Usually heatstroke isn't something that cross-country athletes have to worry about, but on the final day of the Haywood Ski Nationals at Whistler Olympic Park with temperatures of 16 degrees — though it felt even hotter in the sun — heat was a very real issue for athletes.
The men's 50km marathon got underway when it was still reasonably cool out, but the temperature kept rising and by the time the lead group came into the stadium for the last time it was definitely on the warm side. American Torin Koos, racing in a tank top, had the right idea and won the final sprint to the finish in 2:04:55.2.
The top Canadian, less than a ski length back, was Canada's Brent McMurty in 2:04:55.6. Kevin Sandau and Paralympian Brian McKeever were third and fourth by a matter of seconds.
McMurtry, a long-standing member of the national team, was racing in his last event. He's retiring from the sport of skiing, and will pursue an engineering degree in the fall.
"I had a feeling it was going to come down to the last sprint, so I just tried to stay behind (the leaders)," he said. "Torin got a little bit of a gap over me at the top of the hill... I didn't quite have the gas to get around him so I just tried to stay behind him.
"In my first year of nationals I won the juvenile title and I finished behind an American, so this is a fitting way to finish, another national championship but beat by an American again!"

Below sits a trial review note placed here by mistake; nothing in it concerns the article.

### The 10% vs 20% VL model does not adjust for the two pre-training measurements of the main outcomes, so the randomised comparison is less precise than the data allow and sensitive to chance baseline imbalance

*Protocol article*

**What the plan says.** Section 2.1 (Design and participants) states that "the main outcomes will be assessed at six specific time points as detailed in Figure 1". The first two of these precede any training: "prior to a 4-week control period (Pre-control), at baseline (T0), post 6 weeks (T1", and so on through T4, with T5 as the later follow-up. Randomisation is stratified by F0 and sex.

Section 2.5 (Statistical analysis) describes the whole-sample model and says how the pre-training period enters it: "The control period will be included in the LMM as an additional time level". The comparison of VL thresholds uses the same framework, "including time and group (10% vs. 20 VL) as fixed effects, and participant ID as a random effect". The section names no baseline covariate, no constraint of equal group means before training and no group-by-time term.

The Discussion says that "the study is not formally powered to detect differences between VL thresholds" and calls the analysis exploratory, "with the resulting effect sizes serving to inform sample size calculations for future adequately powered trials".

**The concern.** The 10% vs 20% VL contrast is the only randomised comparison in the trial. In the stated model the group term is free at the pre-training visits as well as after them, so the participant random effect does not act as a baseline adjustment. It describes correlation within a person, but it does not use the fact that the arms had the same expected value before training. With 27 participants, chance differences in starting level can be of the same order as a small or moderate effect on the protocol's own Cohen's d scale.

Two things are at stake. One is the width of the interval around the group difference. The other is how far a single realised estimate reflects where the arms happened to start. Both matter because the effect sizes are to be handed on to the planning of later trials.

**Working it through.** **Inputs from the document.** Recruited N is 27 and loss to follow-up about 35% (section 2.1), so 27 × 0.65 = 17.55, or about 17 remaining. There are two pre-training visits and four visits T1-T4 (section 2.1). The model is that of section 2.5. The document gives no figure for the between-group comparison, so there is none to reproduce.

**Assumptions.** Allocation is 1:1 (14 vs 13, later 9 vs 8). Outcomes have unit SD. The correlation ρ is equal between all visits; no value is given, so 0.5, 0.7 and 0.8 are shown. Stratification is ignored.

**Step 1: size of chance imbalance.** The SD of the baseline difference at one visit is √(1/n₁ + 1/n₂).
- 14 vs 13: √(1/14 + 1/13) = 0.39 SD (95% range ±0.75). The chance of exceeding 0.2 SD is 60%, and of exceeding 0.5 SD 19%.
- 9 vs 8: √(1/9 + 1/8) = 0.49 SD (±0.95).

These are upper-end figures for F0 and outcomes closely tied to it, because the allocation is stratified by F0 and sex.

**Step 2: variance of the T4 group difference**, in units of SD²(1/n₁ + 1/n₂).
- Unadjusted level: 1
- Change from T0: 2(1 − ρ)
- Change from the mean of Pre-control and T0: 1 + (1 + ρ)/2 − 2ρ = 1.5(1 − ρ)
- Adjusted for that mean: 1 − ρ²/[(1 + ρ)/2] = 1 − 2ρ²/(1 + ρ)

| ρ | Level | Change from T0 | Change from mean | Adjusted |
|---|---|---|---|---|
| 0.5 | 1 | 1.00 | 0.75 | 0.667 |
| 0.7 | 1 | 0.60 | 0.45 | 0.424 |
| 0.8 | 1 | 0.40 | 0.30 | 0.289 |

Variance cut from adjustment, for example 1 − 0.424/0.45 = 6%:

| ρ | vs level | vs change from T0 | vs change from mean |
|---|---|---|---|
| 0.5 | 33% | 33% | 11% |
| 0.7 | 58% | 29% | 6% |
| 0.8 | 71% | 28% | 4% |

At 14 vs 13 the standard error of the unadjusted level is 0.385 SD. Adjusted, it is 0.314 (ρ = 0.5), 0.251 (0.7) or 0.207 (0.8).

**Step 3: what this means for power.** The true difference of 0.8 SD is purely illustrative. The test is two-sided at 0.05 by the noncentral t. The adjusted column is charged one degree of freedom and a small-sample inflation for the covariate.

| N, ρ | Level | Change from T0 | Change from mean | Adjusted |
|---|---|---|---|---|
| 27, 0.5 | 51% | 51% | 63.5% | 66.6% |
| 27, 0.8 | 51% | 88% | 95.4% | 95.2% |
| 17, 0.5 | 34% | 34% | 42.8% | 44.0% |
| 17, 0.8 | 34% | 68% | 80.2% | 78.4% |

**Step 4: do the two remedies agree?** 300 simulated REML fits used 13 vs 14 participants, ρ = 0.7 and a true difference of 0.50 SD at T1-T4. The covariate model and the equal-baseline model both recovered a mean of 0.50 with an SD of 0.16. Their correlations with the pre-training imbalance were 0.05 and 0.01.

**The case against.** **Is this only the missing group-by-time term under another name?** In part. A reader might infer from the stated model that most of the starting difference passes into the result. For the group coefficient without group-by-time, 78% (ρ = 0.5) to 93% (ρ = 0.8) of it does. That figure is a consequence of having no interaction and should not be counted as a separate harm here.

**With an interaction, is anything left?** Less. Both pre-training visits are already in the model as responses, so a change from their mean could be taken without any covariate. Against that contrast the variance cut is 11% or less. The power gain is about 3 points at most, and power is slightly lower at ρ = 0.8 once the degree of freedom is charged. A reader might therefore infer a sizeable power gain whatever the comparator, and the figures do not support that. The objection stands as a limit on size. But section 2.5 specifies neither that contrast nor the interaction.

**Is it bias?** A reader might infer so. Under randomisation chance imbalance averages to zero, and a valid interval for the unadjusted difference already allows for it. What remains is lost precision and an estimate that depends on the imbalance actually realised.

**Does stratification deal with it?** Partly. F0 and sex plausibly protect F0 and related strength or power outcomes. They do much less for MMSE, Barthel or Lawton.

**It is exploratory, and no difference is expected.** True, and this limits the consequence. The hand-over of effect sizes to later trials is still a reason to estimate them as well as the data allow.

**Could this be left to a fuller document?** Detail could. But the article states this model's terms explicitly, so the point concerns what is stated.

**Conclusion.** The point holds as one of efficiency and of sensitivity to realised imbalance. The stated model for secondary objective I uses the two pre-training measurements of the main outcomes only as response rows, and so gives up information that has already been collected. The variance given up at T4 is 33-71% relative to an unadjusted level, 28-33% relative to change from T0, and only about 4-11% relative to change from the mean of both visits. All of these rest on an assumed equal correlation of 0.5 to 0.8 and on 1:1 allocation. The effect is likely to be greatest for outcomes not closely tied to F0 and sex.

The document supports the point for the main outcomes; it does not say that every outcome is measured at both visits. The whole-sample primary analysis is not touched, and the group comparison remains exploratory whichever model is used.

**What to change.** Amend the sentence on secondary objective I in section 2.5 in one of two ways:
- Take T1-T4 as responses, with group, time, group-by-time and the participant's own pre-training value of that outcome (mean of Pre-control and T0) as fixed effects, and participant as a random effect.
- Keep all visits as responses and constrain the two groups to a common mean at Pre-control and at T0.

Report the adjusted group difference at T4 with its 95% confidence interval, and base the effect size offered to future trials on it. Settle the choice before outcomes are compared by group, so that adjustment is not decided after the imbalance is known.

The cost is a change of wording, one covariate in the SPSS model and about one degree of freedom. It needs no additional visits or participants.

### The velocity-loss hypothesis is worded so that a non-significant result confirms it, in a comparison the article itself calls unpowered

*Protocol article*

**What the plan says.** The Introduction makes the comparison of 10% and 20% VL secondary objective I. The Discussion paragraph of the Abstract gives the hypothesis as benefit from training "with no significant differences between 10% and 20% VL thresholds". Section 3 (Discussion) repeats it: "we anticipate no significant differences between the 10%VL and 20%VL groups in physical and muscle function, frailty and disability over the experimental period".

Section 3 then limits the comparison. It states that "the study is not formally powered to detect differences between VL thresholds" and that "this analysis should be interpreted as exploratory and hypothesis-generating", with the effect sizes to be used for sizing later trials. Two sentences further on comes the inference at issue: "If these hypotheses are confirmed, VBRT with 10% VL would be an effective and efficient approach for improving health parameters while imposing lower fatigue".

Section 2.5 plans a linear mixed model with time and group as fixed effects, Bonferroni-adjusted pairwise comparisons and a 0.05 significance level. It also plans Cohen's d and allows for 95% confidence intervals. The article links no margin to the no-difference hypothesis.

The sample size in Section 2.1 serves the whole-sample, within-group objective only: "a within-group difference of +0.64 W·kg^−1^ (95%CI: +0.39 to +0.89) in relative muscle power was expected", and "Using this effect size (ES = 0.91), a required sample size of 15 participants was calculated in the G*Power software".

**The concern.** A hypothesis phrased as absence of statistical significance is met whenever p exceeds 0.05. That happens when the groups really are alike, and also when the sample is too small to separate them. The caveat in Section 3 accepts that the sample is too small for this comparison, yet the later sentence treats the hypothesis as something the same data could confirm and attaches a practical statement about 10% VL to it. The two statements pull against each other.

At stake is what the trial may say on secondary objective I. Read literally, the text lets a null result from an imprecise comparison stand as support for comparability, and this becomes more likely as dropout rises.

McMurtry said he's enjoyed his decade with the national team, and the highlight was competing for Canada in the 2010 Olympic Winter Games. During his tenure he's seen the sport grow in numbers and popularity, and feels he's leaving a program that's in great hands.
"It's been motivating to see all the excitement and the strength of the guys on the World Cup team," he said. "I feel the momentum growing and the popularity of the sport. I live in Canmore, and if you go to the Canmore Nordic Centre on any weekend there are thousands and thousands of people. The parking lots are full, and it's really, really cool. More people are becoming aware of our sport and seeing how much fun it can be. It's a great workout and an amazing sport.
"That's why it's bittersweet to leave it. I love it, and I know I'll definitely be a skier for the rest of my life."
In the women's 30km race, Biathlon Canada's Zina Kocher was the top Canadian, finishing second behind Bettina Gruber of Switzerland. It was the first time that Kocher has raced that distance, and her first time winning a national championship in cross-country.